The Flaming Star Nebula (IC 405, Caldwell 31 & Sh2-229) is a rippling cloud of gas and dust lying about 1,500 light years away in Auriga, the Charioteer. It is one of the finest imaging targets in the northern sky as a large, attractive and famous nebula that’s both an emission (H-II region) and reflection nebula rolled into one. It can be found and observed through a medium- to large-aperture telescope and has the dual advantage that it’s observable all night and rides high close to the zenith at culmination.
Don’t run from AE Aurigae
The Flaming Star Nebula surrounds the eruptive variable star AE Aurigae (Aur), the ‘flaming star’ that gives the nebula its name and whose torrents of energetic radiation illuminate the nebula. Carbon-rich dust surrounding the nebula reflects the star’s blue light.
AE is what astronomer’s term a ‘runaway star’, massive class- O and -B stars that rocket through space at unusually fast velocities. AE Aur (class-O9) is barreling through interstellar space at a remarkable 200 kilometres per second. Astronomers have tracked AE Aur’s path back 2.5 million years to its origins close the Orion Nebula (M42). They theorise that a close encounter between massive stars, close to where the famous Orion’s Trapezium cluster would later form, caused the ejection of AE Aur and Mu Columbae.
Get your bearings
AE Aur (HIP 24575) varies between around magnitude +5.7 to +6.1, and so it’s an easy binocular object with which to pin-point the nebula’s location. From iota (i) Aur, the westernmost star of Auriga’s ‘hexagonal’ asterism, trace a line to theta (q) Aur on the opposite side of the hexagon. Travel about a third of the way along (by about 4°) and you should alight on AE Aur and the Flaming Star Nebula. It also lies just under 3° south-west of Messier 38, one of Auriga’s great trio of open clusters.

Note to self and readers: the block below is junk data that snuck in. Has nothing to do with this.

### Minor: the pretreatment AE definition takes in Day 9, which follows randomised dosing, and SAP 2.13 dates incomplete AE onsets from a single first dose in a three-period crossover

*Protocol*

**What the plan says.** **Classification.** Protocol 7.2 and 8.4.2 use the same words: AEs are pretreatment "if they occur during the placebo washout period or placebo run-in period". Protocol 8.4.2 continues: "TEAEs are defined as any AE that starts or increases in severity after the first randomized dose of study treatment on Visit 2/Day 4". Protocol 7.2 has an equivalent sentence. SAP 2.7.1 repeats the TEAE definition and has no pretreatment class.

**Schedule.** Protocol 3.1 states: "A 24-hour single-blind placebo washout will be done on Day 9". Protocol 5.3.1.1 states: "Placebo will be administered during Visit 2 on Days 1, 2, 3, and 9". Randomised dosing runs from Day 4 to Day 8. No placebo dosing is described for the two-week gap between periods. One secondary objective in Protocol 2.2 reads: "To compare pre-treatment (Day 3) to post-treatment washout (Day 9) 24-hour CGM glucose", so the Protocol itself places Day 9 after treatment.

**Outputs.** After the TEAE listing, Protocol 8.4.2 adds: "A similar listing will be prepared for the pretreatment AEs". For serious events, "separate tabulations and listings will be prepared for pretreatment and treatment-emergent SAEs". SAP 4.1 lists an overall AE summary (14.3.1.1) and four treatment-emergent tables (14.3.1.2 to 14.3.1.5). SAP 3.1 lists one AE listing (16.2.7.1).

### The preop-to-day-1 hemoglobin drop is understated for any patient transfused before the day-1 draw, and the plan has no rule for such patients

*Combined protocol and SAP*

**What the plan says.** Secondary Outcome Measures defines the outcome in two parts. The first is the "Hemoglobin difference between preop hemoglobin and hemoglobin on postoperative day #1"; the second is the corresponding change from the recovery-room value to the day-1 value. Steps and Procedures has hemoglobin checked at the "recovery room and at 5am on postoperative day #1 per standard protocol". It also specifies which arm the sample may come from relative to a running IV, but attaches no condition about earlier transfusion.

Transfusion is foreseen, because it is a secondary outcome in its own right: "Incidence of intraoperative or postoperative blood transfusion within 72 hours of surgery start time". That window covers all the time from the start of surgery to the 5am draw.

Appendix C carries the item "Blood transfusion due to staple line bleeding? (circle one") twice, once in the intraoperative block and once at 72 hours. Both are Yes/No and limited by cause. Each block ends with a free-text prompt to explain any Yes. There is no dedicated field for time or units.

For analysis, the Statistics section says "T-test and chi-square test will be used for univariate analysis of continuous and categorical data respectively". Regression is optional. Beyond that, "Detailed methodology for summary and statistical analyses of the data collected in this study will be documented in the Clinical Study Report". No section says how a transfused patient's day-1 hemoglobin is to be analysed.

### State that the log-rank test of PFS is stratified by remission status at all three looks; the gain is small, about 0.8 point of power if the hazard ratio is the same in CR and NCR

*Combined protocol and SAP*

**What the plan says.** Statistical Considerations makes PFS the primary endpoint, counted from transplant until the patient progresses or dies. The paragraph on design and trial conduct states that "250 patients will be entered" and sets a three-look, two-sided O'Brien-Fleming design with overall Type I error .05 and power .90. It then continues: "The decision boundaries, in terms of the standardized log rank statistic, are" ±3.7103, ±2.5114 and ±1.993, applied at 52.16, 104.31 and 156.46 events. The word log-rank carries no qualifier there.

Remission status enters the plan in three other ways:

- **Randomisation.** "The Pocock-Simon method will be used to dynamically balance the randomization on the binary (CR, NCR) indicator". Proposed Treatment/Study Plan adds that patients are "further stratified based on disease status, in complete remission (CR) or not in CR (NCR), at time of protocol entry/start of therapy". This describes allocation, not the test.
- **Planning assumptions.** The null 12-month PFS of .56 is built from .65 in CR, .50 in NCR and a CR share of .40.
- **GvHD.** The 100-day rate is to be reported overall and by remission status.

IC 410 next door
The Flaming Star Nebula’s north–south-orientated narrow western arm extends to 1.4°, with its brighter, north-eastern quadrant spanning around the size of a full Moon. To see any wispy nebulosity, you’ll need a fine night and probably the light grasp of a 100–150mm (four- to six-inch) telescope with a widefield eyepiece working at low power – 30x or 40x.
Two degrees south-east of the Flaming Star Nebula is IC 410, an attractive emission nebula and another great imaging target that has the popular title of ‘The Tadpoles’. A small- to medium-aperture telescope will show NGC 1893 to good effect, a very young open cluster formed out of the interstellar cloud that its young stars are now energising.